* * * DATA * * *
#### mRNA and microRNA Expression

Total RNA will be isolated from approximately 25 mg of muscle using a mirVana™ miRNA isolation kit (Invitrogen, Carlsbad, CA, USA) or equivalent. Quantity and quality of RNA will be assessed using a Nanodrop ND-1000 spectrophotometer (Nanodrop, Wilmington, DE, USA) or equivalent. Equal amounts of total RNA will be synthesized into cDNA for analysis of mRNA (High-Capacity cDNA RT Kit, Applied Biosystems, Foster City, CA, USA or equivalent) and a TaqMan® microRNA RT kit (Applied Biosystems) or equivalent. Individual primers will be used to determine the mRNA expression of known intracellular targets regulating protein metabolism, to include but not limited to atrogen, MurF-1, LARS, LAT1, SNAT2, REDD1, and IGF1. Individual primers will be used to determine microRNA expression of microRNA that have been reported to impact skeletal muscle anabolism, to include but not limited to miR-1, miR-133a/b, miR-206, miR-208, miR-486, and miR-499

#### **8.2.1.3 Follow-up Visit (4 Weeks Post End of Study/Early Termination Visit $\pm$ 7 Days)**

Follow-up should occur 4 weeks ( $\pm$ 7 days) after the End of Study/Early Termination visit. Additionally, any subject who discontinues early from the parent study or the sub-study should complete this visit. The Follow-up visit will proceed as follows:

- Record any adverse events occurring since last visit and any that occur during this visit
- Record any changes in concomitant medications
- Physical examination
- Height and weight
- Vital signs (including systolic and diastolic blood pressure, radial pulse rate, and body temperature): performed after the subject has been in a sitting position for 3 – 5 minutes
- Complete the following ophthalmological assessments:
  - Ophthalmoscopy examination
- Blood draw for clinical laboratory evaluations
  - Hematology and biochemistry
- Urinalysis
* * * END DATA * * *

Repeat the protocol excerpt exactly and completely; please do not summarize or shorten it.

#### mRNA and microRNA Expression

Total RNA will be isolated from approximately 25 mg of muscle using a mirVana™ miRNA isolation kit (Invitrogen, Carlsbad, CA, USA) or equivalent. Quantity and quality of RNA will be assessed using a Nanodrop ND-1000 spectrophotometer (Nanodrop, Wilmington, DE, USA) or equivalent. Equal amounts of total RNA will be synthesized into cDNA for analysis of mRNA (High-Capacity cDNA RT Kit, Applied Biosystems, Foster City, CA, USA or equivalent) and a TaqMan® microRNA RT kit (Applied Biosystems) or equivalent. Individual primers will be used to determine the mRNA expression of known intracellular targets regulating protein metabolism, to include but not limited to atrogen, MurF-1, LARS, LAT1, SNAT2, REDD1, and IGF1. Individual primers will be used to determine microRNA expression of microRNA that have been reported to impact skeletal muscle anabolism, to include but not limited to miR-1, miR-133a/b, miR-206, miR-208, miR-486, and miR-499

#### **8.2.1.3 Follow-up Visit (4 Weeks Post End of Study/Early Termination Visit $\pm$ 7 Days)**

Follow-up should occur 4 weeks ( $\pm$ 7 days) after the End of Study/Early Termination visit. Additionally, any subject who discontinues early from the parent study or the sub-study should complete this visit. The Follow-up visit will proceed as follows:

- Record any adverse events occurring since last visit and any that occur during this visit
- Record any changes in concomitant medications
- Physical examination
- Height and weight
- Vital signs (including systolic and diastolic blood pressure, radial pulse rate, and body temperature): performed after the subject has been in a sitting position for 3 – 5 minutes
- Complete the following ophthalmological assessments:
  - Ophthalmoscopy examination
- Blood draw for clinical laboratory evaluations
  - Hematology and biochemistry
- Urinalysis